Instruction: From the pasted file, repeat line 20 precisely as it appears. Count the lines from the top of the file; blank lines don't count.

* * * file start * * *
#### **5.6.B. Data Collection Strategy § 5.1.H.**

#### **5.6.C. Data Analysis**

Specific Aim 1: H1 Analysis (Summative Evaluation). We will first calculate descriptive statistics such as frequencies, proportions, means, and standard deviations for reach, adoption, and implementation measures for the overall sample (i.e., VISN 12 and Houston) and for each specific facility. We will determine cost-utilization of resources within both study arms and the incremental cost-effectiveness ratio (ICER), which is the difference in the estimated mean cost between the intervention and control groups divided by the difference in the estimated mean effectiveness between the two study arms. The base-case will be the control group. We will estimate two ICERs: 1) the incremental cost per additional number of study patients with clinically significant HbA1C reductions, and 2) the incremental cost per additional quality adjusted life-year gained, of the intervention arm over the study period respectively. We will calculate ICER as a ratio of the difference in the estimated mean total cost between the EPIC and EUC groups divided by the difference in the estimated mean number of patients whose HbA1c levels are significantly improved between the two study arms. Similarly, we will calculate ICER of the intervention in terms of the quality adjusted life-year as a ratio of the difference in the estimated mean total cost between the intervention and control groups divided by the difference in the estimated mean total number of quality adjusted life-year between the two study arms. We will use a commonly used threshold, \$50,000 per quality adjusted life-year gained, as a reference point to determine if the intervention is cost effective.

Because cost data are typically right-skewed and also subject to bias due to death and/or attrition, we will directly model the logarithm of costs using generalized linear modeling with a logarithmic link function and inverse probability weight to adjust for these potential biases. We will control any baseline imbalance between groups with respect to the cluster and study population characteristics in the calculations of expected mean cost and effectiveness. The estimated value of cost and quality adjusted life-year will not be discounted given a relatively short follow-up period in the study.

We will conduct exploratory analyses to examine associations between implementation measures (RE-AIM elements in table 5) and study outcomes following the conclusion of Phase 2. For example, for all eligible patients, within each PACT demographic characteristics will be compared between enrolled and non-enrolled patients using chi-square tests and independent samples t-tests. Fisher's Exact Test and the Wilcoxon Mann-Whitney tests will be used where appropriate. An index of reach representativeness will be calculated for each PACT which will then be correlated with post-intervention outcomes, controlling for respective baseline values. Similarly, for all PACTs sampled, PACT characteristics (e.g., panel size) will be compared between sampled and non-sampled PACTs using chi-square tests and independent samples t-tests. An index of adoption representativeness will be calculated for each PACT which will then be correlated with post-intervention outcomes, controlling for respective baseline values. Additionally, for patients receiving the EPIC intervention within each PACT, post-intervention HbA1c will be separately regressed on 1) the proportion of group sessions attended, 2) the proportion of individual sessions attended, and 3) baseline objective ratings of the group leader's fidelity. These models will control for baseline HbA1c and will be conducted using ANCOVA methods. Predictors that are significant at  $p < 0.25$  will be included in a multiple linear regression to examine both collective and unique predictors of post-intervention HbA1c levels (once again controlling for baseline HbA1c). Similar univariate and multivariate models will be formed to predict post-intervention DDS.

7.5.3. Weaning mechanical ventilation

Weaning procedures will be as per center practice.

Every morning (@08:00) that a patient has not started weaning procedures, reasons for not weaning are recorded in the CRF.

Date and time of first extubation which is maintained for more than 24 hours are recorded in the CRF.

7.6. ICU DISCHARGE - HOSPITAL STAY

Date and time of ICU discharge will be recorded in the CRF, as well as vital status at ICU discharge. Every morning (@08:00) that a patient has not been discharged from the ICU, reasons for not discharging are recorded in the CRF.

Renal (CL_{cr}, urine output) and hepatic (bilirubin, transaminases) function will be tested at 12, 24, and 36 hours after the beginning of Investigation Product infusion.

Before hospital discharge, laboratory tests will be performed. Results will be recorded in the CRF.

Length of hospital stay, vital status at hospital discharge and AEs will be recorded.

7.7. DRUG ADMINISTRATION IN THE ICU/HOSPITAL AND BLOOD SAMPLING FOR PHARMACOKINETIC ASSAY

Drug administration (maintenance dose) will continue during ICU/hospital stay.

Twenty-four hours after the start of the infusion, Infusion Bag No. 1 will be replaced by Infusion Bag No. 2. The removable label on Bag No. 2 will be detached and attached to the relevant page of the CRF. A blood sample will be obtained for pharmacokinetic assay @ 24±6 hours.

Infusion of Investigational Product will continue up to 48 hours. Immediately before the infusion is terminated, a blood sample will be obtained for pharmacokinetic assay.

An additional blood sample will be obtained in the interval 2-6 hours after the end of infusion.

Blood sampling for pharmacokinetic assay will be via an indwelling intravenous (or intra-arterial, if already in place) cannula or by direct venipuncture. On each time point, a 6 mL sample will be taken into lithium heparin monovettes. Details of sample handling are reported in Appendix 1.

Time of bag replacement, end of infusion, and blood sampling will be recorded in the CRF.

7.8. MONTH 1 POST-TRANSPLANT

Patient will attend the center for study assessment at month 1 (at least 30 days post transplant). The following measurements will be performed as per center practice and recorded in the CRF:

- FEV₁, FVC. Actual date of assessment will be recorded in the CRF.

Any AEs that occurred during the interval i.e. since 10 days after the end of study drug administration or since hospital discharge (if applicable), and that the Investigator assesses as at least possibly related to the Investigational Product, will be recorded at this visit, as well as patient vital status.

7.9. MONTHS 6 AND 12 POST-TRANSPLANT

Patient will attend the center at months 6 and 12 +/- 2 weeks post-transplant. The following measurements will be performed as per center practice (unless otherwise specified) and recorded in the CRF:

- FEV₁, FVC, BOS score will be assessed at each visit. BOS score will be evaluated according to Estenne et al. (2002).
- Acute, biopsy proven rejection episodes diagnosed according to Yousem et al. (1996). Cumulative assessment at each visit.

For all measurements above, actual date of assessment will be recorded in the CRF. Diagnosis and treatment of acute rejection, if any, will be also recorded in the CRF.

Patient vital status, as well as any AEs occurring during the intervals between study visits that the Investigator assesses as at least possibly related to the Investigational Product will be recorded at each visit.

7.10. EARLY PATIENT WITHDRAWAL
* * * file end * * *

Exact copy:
Blood sampling for pharmacokinetic assay will be via an indwelling intravenous (or intra-arterial, if already in place) cannula or by direct venipuncture. On each time point, a 6 mL sample will be taken into lithium heparin monovettes. Details of sample handling are reported in Appendix 1.